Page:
Ryan Perez might look back someday and say having Tommy John surgery on his right arm was the best thing that could have happened to his left.
That’s right, his left.
The 20-year-old from tiny Judson University in Illinois is one of baseball’s rare ambidextrous pitchers. He’s been all the rage in the prestigious Cape Cod League since he touched the low 90s on the radar gun — with both arms — in last week’s All-Star game.
He came on in the third inning and struck out the first batter left-handed, the second right-handed and the third left-handed.
“Didn’t see that coming,” Perez said.
Neither did the announcers on the regional telecast, fans in the stands and even some of his teammates who were doing double-takes in the field as he flipped his custom-made, six-fingered glove from one hand to the other. The 18-pitch performance earned him the West team’s MVP and left all to ask themselves, “Did he really just do that?”
As entertaining as Perez was that one inning, he’s worked almost exclusively as a left-hander this summer and blossomed into a potential high-round 2015 draft pick.
No doubt, the Tommy John surgery he had in fall 2011 came with a silver lining. The operation left him unable to pitch with his right arm his senior year in high school. He tweaked the right arm again early in his freshman season at Judson and pitched almost all his innings as a lefty.
While his right arm was shut down almost entirely for two seasons, he worked his left-handed fastball up to 93 mph. He also developed a devastating breaking pitch to go with his changeup. This summer he’s struck out 38 in 26 1-3 innings, almost all as a lefty, and has a 2.05 ERA for the Hyannis Harbor Hawks.
“I think his left arm is going to be the one that makes him a lot of money,” Hyannis manager Chad Gassman said.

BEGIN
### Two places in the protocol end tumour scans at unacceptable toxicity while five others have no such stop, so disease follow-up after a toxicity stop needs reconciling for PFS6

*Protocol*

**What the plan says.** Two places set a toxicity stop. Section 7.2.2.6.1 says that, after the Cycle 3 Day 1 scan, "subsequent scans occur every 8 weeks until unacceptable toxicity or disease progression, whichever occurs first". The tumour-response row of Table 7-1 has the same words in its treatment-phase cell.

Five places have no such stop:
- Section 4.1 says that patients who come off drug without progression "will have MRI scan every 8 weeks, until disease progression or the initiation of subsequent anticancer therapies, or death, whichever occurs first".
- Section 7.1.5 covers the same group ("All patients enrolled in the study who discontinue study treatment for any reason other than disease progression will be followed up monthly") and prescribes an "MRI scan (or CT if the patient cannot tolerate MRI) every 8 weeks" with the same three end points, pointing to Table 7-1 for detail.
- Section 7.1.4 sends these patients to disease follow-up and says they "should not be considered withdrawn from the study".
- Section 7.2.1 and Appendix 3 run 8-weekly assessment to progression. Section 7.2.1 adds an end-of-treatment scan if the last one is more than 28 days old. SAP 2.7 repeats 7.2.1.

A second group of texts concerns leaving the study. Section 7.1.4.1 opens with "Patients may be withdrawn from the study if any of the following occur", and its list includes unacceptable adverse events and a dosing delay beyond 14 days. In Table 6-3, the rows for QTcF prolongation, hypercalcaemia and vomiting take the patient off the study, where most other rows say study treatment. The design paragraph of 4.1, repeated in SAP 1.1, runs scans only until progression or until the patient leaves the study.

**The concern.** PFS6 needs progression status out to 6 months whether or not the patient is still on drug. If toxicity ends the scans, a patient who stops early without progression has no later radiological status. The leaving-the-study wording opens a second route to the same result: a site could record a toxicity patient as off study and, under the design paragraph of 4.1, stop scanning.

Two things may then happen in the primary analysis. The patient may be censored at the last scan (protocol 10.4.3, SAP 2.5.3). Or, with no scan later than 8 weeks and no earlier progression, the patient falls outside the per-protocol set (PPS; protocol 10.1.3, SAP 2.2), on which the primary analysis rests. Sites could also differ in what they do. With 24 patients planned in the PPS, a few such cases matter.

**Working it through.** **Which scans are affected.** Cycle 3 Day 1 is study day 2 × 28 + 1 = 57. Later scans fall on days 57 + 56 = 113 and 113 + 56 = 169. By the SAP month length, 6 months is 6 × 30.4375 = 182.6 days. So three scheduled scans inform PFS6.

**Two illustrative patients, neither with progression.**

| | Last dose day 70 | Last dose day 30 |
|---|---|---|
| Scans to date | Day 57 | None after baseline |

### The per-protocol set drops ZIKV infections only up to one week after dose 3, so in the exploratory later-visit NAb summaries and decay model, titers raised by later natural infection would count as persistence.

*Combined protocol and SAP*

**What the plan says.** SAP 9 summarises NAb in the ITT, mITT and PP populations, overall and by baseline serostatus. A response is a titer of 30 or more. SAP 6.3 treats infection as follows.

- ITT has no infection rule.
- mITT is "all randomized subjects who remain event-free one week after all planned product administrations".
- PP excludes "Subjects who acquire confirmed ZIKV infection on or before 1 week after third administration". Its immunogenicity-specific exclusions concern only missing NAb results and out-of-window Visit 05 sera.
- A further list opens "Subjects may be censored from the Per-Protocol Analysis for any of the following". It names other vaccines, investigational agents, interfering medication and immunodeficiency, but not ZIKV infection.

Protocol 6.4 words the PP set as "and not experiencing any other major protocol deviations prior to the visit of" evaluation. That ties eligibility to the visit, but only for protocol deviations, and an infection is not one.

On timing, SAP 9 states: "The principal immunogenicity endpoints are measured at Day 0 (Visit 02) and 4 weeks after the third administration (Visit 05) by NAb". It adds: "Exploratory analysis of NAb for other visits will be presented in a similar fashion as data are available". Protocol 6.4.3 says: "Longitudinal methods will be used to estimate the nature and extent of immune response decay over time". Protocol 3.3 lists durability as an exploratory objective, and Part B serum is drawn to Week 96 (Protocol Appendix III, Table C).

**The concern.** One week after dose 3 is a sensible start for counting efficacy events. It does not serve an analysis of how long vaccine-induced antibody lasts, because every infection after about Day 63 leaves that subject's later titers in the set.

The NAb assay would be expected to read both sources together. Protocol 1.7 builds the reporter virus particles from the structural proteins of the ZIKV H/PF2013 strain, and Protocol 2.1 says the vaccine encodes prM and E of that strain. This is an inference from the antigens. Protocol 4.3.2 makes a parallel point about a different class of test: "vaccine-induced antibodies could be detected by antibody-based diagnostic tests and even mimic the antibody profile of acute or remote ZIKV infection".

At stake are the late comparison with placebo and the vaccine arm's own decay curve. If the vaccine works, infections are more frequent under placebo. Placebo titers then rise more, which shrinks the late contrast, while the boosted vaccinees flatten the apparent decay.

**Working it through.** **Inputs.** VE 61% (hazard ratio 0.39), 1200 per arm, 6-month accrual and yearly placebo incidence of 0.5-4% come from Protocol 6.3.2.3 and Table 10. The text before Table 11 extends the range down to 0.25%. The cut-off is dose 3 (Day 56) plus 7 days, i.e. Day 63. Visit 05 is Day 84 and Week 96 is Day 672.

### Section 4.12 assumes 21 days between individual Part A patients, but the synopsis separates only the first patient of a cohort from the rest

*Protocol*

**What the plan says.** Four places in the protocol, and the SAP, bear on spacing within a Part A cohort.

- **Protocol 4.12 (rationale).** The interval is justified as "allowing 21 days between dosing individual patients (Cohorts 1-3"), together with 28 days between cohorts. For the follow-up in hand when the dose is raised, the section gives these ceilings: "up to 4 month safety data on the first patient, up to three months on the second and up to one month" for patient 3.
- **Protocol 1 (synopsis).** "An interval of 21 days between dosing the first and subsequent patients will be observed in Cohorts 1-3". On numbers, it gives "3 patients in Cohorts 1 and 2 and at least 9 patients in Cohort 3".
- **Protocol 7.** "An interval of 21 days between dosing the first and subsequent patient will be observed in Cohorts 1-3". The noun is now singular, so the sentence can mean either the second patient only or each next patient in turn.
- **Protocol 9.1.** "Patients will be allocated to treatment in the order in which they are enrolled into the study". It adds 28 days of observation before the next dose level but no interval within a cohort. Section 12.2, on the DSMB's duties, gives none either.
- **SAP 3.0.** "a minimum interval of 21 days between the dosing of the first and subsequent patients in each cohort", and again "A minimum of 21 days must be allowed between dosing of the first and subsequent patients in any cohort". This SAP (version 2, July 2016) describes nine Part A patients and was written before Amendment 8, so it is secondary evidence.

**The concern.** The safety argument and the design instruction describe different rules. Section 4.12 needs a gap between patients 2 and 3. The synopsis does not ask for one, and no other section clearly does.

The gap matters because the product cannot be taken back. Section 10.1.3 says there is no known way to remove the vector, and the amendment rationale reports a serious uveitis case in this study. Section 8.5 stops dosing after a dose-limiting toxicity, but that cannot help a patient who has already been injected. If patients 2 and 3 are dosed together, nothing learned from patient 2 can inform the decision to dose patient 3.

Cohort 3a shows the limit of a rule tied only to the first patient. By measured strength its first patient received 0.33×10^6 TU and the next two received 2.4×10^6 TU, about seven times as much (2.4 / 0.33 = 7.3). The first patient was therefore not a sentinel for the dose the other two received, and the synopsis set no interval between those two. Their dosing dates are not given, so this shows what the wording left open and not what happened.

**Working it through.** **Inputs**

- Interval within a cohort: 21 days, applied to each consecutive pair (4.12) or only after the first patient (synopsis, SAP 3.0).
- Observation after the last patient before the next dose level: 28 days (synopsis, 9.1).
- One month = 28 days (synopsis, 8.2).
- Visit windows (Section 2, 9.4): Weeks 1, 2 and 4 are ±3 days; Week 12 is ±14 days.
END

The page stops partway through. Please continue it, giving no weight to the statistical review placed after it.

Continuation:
Aaron Fitt, who covers college baseball for Baseball America, said scouts are impressed with Perez’s work from the right side as well.
“Ultimately, I think someone still drafts him as a left-hander, but he’s starting to show people that he is good enough to have a real shot to contribute as an ambidextrous pitcher, which obviously gives him additional value,” Fitt said. “I think he could get drafted in the top 10 rounds next year, although he profiles as a reliever, so he could slip a little lower than that.”
The 6-foot, 190-pound Perez said he’s happy to pitch with either arm.
“But 90 right-handed is not special in the major leagues. Everyone throws 90,” he said. “As a lefty you can get away with it because it’s more a rarity.”
Baseball’s best-known ambidextrous pitcher was Greg Harris, who pitched with both arms during one inning of scoreless relief for the Montreal Expos in 1995. The switch pitcher at the highest level of the sport this season is Pat Venditte, who’s in Triple-A in the New York Yankees’ organization.
Perez was 5 when he started throwing left-handed during long training sessions with his father, Juan. Perez went on to become one of the top pitchers in the Illinois high school ranks and attracted attention from schools such as Stanford, Michigan and Creighton.
But he didn’t meet NCAA academic standards and ended up at NAIA Judson, a 1,000-student school in Elgin, Illinois. He was 12-3 with a 2.43 ERA and 92 strikeouts in 111 innings as a sophomore this past season, all but 29 from the left side.
Judson coach Rich Benjamin is friends with Gassman and persuaded him to give Perez a shot in the Cape Cod League. The Massachusetts league is the summer home for many of the nation’s top college players, and 257 of its alumni were on major league rosters last year.
“It’s pretty great that I’ve done well here,” Perez said. “It’s helped me because a lot of scouts have seen me. I’ve gone from being a guy who might not even be drafted to a guy who has a pretty good chance.”